A meeting between the High Referendum Council and representatives of the minority groups living in the Kurdistan Region including Turkmen, Christians and Armenians. Photo: Rudaw video
ERBIL, Kurdistan Region – Minority groups living in the Kurdistan Region, including Turkmen, Christians and Armenians, submitted a 50-point petition to the High Referendum Council (HRC), calling for the protection of their rights and the allocation of positions in a future Kurdistan state.
The Turkmen have also said that they should hold the position of deputy president of Kurdistan.
“Among the underlying points, we asked to be involved in the leading positions including the presidency, government, parliament, and judiciary council,” Jawdat Najar, an MP from the Turkmen Development faction in the Kurdistan parliament, told Rudaw.
In the petition presented to the HRC, “we asked the position of the deputy president to be given to the Turkmen nation," Najar added.
The minority groups want to receive guaranteed protection of their political and cultural rights, including the free practice of religion, before the declaration of a Kurdistan state.
Yirwanet Nyssan Markos, an Armenian MP from the Kurdistan parliament, said they want “A civil state to be established and for ethnic and religious groups to feel confident” in their religious, cultural, and language rights.
The HRC, working to organize the September 25 referendum and lay the foundation of the Kurdistan state, has guaranteed minorities that the new state will be for all, on equal basis.
“All the demands were reasonable and logical,” Khalil Ibrahim, a member of the HRC from the Kurdistan Islamic Union (KIU) told Rudaw.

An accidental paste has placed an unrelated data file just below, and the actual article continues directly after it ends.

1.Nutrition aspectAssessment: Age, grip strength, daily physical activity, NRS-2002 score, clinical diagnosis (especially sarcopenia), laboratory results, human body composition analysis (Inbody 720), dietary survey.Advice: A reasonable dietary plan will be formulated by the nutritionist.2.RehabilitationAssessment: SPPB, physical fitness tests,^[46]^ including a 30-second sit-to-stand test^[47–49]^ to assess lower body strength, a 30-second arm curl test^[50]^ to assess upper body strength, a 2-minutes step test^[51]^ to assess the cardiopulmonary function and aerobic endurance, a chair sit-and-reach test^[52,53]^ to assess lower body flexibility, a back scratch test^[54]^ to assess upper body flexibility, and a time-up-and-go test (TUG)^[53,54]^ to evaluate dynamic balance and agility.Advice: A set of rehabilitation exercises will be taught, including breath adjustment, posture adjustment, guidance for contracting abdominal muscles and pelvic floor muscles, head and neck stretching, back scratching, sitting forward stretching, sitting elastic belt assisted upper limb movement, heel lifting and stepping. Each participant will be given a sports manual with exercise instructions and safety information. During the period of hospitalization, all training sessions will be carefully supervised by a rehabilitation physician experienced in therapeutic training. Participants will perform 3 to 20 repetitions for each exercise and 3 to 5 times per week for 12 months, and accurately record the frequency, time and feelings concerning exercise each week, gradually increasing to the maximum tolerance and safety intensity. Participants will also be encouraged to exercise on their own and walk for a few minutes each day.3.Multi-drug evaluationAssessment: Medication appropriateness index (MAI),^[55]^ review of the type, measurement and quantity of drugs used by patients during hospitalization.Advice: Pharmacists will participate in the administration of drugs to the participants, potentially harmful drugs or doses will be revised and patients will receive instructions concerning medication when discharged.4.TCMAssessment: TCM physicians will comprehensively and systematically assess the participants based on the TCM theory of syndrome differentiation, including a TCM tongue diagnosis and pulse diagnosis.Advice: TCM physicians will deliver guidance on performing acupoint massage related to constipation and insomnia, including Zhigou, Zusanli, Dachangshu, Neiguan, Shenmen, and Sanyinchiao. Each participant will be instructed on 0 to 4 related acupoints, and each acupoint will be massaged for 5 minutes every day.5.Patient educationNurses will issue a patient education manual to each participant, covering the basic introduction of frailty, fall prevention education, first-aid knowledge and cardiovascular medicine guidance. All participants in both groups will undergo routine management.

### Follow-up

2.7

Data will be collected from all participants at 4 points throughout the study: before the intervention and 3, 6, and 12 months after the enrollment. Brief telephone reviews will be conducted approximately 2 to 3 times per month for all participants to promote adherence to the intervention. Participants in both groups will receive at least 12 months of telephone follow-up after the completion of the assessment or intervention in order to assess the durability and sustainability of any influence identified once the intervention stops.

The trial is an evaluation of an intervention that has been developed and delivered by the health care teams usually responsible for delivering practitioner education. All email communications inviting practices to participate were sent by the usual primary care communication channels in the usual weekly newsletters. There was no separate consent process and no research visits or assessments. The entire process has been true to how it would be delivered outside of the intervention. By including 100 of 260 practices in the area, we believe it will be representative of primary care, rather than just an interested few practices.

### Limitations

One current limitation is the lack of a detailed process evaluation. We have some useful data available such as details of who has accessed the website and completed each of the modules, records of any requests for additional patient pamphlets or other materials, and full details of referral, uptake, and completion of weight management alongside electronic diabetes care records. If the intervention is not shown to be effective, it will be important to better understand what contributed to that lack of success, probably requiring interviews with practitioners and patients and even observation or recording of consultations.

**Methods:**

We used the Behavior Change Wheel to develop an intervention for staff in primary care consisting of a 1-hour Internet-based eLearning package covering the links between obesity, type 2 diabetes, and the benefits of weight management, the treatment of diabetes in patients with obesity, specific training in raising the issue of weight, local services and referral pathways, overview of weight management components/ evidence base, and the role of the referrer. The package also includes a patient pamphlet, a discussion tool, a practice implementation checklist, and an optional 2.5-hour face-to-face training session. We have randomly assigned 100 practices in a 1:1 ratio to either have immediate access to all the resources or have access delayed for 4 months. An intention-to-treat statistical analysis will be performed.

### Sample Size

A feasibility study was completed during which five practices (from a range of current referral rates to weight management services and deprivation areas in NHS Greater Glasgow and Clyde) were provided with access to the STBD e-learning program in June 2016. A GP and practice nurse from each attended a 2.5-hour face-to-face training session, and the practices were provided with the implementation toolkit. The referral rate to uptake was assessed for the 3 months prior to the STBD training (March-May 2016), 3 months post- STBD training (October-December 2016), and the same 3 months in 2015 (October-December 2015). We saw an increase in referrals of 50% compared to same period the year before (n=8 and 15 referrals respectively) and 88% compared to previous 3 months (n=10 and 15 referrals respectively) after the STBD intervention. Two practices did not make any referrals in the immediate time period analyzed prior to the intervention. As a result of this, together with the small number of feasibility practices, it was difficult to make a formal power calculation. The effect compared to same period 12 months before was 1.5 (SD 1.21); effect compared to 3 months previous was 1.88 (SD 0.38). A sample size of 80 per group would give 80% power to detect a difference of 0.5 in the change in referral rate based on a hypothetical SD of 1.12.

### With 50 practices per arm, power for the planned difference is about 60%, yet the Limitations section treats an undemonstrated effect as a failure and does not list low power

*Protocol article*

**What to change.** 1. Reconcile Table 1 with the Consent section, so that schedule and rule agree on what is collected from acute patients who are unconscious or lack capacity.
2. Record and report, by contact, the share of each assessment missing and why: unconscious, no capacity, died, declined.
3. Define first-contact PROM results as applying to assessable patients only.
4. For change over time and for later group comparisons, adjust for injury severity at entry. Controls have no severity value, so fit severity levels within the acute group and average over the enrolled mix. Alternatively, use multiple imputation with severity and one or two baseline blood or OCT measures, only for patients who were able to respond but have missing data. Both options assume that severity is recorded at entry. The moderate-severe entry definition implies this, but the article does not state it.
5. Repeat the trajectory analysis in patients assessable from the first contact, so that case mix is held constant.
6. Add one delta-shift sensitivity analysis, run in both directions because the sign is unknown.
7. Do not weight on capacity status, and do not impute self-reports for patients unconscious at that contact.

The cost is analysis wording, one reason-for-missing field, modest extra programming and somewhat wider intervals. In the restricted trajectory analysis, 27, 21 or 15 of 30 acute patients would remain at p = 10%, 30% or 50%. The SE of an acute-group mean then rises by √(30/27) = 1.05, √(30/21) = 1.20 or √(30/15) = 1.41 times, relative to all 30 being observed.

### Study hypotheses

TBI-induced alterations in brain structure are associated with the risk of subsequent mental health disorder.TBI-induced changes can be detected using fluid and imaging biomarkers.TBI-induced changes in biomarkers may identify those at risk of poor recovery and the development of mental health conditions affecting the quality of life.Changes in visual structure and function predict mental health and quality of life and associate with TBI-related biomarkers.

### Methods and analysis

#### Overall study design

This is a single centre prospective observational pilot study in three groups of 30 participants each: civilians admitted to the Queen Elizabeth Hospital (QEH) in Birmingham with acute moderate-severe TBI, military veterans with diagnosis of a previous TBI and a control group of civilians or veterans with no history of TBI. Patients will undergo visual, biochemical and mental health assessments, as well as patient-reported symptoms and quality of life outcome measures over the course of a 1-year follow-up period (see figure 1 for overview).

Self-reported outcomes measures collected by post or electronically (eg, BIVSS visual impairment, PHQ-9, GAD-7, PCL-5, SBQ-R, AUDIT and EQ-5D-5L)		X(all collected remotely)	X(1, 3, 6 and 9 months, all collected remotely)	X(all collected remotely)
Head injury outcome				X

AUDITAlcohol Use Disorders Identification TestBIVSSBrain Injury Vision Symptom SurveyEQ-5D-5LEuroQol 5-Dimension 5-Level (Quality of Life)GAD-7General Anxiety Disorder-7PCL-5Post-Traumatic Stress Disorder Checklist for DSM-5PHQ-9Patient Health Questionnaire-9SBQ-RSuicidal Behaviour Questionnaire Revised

The discriminatory actions of Iraq against the Kurdistan Region in the past should not be practiced in a future Kurdistan state, Ibrahim added, stressing that the rights, languages, and identities of the minorities must be preserved.
The HRC has appointed a coordinator to work with minorities to prepare a document that sets out the rights they want to have in a future independent Kurdistan. After an August 23 meeting, the council released a statement saying they were prepared to offer guarantees that secure minority rights.
“The meeting fully believes in real partnership between the national and religious components of Kurdistan and supports all types of guarantees to secure their rights,” the statement read.
The HRC, chaired by Kurdistan President Masoud Barzani, set the September 25 referendum date in a meeting on July 7 at which representatives of minority groups were in attendance.
The Kurdistan Region president has on several occasions said the future Kurdistan state will be federal.